A more perfect scent: a perfume addict goes organic
“I’ve loved perfumes since kindergarten, but I came to learn the beautiful bottles of magic liquid that can trigger memory and mood could also trigger allergies,” says Walker. So she quit her job, spent a year visiting organic farms and distilleries, and in February launched A Perfume Organics.
Ditching the world of synthetic fragrance struck the perfect note for the Manhattan runner and raw foodie. “I wanted to make scents that are healthy,” says Walker, who studied with master perfumers who inspired her to make scents the old-world way with plant and flower extracts, essential oils, and CO2s, a deep rich distillation. Walker’s way of making perfume is a 180 from those sold in Sephora. The art of traditional perfuming is based on clever chemical compositions that mirror and mimic nature. And a few extra ingredients that have nothing to do with nature at all, like acetone (AKA nail polish remover) and cancer-linked phthalates that fix and preserve scent in the bottle and on skin, explains Walker.
She’s not alone—a passionate group of New York City Natural Perfumers meets regularly to discuss taking the concept of terroir from food and wine into perfume. It’s an idea that being well received on the retail side, too: Walker’s hand-blended Green (a woodsy ylang-ylang, with black truffle, and chamomile) and Urban Organic (with notes of tangy ginger and smoky vetiver) were just scooped up by the persnickety ABC Home Apothecary. “Their contract is six pages. It’s like signing an organic oath,” says Walker, who’s happy to comply. “Other than Red Flower, no other perfume than mine is USDA certified,” she says proudly.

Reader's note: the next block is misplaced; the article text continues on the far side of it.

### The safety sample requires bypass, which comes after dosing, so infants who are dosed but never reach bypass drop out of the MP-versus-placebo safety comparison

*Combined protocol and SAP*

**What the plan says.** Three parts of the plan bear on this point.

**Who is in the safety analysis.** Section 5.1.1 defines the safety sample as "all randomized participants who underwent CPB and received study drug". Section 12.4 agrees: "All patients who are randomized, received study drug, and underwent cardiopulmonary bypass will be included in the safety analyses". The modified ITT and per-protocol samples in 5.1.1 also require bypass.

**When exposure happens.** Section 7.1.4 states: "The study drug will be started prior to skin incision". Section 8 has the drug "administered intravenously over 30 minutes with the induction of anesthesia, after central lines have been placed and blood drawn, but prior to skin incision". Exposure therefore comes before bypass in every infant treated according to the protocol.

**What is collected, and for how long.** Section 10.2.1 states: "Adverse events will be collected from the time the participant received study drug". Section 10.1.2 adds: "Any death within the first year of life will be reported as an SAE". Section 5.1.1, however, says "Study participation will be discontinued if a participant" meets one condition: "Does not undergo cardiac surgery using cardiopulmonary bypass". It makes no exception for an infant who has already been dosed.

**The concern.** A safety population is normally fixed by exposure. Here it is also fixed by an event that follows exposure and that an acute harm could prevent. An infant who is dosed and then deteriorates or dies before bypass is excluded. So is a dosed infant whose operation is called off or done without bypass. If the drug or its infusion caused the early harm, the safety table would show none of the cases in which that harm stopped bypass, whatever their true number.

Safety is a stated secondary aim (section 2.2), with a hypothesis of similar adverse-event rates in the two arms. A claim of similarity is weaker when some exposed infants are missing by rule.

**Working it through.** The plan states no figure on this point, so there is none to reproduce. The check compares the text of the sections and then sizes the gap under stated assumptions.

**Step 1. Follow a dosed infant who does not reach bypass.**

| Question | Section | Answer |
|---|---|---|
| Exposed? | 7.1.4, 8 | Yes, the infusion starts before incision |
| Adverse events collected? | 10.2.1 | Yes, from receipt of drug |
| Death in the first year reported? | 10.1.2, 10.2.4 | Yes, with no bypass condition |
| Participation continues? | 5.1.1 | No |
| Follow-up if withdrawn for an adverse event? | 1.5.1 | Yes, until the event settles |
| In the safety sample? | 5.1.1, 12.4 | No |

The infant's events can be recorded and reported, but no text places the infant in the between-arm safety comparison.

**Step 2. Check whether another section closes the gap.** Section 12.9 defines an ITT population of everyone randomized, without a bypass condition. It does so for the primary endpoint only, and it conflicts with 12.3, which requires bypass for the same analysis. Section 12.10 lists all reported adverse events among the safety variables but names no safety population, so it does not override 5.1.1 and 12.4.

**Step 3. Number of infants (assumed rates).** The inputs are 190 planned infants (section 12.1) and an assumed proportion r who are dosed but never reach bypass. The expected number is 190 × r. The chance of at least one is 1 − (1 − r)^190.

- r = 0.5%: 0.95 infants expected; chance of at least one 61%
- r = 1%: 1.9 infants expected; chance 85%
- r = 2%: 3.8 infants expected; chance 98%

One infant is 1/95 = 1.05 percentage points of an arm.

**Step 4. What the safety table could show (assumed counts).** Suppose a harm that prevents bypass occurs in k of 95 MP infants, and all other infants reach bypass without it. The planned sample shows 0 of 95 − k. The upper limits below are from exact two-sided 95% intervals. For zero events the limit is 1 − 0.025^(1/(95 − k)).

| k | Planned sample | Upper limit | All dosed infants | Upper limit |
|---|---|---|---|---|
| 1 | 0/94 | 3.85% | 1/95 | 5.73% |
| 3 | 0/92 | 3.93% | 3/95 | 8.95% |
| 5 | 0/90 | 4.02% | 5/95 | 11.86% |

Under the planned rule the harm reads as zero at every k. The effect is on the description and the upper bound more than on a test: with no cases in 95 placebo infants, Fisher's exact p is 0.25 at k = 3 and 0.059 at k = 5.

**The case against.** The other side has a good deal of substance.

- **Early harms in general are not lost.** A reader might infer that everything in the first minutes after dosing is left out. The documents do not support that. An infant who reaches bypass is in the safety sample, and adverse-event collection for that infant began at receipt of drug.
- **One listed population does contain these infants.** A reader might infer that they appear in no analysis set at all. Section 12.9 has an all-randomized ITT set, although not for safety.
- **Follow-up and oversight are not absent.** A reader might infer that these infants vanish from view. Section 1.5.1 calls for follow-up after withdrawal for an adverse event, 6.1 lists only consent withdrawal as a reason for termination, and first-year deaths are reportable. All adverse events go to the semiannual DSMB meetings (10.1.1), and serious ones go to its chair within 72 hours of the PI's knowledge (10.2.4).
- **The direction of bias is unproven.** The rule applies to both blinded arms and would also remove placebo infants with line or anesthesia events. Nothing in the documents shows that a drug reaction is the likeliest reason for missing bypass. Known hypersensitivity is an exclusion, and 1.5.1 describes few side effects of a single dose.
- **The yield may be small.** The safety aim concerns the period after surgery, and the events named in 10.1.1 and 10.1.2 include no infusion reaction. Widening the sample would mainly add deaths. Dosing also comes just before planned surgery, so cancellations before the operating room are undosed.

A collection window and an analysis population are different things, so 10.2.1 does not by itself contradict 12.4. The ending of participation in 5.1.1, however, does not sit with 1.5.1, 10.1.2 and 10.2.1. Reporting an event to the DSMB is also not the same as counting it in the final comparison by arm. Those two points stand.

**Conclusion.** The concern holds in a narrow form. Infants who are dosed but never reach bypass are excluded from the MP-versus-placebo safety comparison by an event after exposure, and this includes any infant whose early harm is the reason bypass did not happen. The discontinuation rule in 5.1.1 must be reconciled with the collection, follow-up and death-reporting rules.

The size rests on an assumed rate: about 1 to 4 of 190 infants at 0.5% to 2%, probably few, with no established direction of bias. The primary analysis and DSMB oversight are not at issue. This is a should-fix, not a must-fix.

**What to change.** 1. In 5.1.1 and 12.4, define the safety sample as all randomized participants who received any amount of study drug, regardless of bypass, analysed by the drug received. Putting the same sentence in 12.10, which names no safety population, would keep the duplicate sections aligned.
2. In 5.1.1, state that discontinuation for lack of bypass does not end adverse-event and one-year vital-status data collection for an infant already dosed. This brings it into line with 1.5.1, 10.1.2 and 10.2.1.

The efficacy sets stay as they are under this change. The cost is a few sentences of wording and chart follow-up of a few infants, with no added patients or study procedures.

Even so, in the perfume industry, natural ingredients are fairly maligned as lacking sophistication, precision, and staying power on the skin. (You’ll know this if you read Chander Burr’s A Perfect Scent and Scent Notes column in the Times.) Call Walker and her ilk perfume luddites, but they mark a return to perfuming before the chemical or industrial revolution.
“Traditional perfumes stop in the nose. Naturals you can breathe in, like eucalyptus in a sauna,” says Walker, who represents the slow food of perfuming. “I’d rather make and sell rare, safe, and luxurious raw lavender extracts that cost hundreds—and reapply them—than cheap lavender at $14 a barrel that lingers for hours in an elevator. What’s so luxurious and special about that?”
A Perfume Organics, $65 for a 12ml roll-on bottle in a recycled seed-embedded box, www.spiritbeautylounge.com